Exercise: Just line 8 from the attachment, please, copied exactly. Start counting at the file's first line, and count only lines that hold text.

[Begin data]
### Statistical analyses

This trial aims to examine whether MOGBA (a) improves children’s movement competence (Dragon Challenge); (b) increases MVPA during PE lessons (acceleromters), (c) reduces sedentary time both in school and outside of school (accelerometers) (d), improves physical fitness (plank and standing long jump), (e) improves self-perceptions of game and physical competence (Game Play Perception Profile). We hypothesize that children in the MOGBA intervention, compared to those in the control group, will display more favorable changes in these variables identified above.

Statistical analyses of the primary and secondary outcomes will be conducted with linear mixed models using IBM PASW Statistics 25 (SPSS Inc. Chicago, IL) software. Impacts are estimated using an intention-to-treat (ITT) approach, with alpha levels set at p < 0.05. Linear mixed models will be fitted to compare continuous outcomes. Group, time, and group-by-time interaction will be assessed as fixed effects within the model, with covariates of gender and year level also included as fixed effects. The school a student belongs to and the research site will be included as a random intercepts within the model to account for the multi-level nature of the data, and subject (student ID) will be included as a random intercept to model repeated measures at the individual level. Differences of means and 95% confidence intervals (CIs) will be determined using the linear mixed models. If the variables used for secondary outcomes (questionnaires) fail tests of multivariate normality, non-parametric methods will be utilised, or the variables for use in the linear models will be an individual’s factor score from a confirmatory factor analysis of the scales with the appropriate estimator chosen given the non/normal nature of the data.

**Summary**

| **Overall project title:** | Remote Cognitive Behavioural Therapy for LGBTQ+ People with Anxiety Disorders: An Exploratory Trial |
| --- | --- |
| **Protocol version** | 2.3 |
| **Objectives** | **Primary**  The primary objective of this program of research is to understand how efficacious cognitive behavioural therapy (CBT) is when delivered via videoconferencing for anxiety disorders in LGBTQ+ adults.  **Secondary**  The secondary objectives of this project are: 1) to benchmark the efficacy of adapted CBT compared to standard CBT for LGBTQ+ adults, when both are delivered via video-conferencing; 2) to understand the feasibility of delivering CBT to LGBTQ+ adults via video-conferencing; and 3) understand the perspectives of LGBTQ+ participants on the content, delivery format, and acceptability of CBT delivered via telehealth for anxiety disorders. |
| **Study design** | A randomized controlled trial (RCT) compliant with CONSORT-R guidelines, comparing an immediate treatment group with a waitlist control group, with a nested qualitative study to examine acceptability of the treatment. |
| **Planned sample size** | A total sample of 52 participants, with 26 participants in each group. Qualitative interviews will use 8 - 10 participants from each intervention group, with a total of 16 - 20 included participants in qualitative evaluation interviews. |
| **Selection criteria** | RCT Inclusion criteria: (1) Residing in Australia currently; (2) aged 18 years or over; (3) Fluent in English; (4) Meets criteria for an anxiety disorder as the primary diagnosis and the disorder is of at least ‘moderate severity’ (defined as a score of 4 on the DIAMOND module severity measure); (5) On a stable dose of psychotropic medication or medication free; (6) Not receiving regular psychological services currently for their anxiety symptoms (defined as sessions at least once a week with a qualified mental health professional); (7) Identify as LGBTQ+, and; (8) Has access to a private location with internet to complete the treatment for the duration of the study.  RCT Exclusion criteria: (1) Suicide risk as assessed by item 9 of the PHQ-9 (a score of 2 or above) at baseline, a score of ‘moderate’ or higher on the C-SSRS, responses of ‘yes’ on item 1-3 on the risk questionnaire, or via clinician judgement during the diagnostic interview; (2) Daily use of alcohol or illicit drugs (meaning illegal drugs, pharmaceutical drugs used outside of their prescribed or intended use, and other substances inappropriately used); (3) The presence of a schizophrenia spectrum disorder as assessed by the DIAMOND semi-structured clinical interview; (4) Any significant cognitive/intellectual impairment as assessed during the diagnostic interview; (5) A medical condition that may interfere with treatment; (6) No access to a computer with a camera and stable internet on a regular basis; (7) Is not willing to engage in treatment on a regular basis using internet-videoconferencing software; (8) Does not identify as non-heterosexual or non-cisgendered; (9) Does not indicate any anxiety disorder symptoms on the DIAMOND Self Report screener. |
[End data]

| **Objectives** | **Primary**  The primary objective of this program of research is to understand how efficacious cognitive behavioural therapy (CBT) is when delivered via videoconferencing for anxiety disorders in LGBTQ+ adults.  **Secondary**  The secondary objectives of this project are: 1) to benchmark the efficacy of adapted CBT compared to standard CBT for LGBTQ+ adults, when both are delivered via video-conferencing; 2) to understand the feasibility of delivering CBT to LGBTQ+ adults via video-conferencing; and 3) understand the perspectives of LGBTQ+ participants on the content, delivery format, and acceptability of CBT delivered via telehealth for anxiety disorders. |